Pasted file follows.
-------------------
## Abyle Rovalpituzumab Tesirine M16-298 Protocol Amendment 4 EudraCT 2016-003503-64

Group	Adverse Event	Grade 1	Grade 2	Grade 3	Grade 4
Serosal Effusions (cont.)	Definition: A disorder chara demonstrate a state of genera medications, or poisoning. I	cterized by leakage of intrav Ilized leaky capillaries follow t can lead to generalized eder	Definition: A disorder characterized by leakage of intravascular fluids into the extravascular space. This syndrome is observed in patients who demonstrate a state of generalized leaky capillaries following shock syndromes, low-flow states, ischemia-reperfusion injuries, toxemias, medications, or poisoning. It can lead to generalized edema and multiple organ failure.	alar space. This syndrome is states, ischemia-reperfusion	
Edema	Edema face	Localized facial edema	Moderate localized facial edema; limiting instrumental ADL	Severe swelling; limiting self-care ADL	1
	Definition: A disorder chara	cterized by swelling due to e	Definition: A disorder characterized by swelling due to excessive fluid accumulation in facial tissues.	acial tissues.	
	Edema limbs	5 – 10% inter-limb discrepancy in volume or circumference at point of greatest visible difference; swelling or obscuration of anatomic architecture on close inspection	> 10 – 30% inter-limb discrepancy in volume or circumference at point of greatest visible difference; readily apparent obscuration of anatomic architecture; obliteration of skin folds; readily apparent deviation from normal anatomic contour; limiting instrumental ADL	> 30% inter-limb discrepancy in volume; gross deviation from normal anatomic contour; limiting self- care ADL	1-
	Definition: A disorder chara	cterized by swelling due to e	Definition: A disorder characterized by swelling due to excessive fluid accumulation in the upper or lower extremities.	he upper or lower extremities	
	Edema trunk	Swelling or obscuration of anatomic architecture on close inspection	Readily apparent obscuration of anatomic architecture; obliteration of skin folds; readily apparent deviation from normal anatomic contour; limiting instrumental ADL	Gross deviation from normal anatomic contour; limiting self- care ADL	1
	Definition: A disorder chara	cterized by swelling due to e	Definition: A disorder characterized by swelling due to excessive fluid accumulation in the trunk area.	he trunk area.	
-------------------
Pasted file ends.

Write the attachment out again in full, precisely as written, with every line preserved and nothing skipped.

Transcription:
## Abyle Rovalpituzumab Tesirine M16-298 Protocol Amendment 4 EudraCT 2016-003503-64

Group	Adverse Event	Grade 1	Grade 2	Grade 3	Grade 4
Serosal Effusions (cont.)	Definition: A disorder chara demonstrate a state of genera medications, or poisoning. I	cterized by leakage of intrav Ilized leaky capillaries follow t can lead to generalized eder	Definition: A disorder characterized by leakage of intravascular fluids into the extravascular space. This syndrome is observed in patients who demonstrate a state of generalized leaky capillaries following shock syndromes, low-flow states, ischemia-reperfusion injuries, toxemias, medications, or poisoning. It can lead to generalized edema and multiple organ failure.	alar space. This syndrome is states, ischemia-reperfusion	
Edema	Edema face	Localized facial edema	Moderate localized facial edema; limiting instrumental ADL	Severe swelling; limiting self-care ADL	1
	Definition: A disorder chara	cterized by swelling due to e	Definition: A disorder characterized by swelling due to excessive fluid accumulation in facial tissues.	acial tissues.	
	Edema limbs	5 – 10% inter-limb discrepancy in volume or circumference at point of greatest visible difference; swelling or obscuration of anatomic architecture on close inspection	> 10 – 30% inter-limb discrepancy in volume or circumference at point of greatest visible difference; readily apparent obscuration of anatomic architecture; obliteration of skin folds; readily apparent deviation from normal anatomic contour; limiting instrumental ADL	> 30% inter-limb discrepancy in volume; gross deviation from normal anatomic contour; limiting self- care ADL	1-
	Definition: A disorder chara	cterized by swelling due to e	Definition: A disorder characterized by swelling due to excessive fluid accumulation in the upper or lower extremities.	he upper or lower extremities	
	Edema trunk	Swelling or obscuration of anatomic architecture on close inspection	Readily apparent obscuration of anatomic architecture; obliteration of skin folds; readily apparent deviation from normal anatomic contour; limiting instrumental ADL	Gross deviation from normal anatomic contour; limiting self- care ADL	1
	Definition: A disorder chara	cterized by swelling due to e	Definition: A disorder characterized by swelling due to excessive fluid accumulation in the trunk area.	he trunk area.	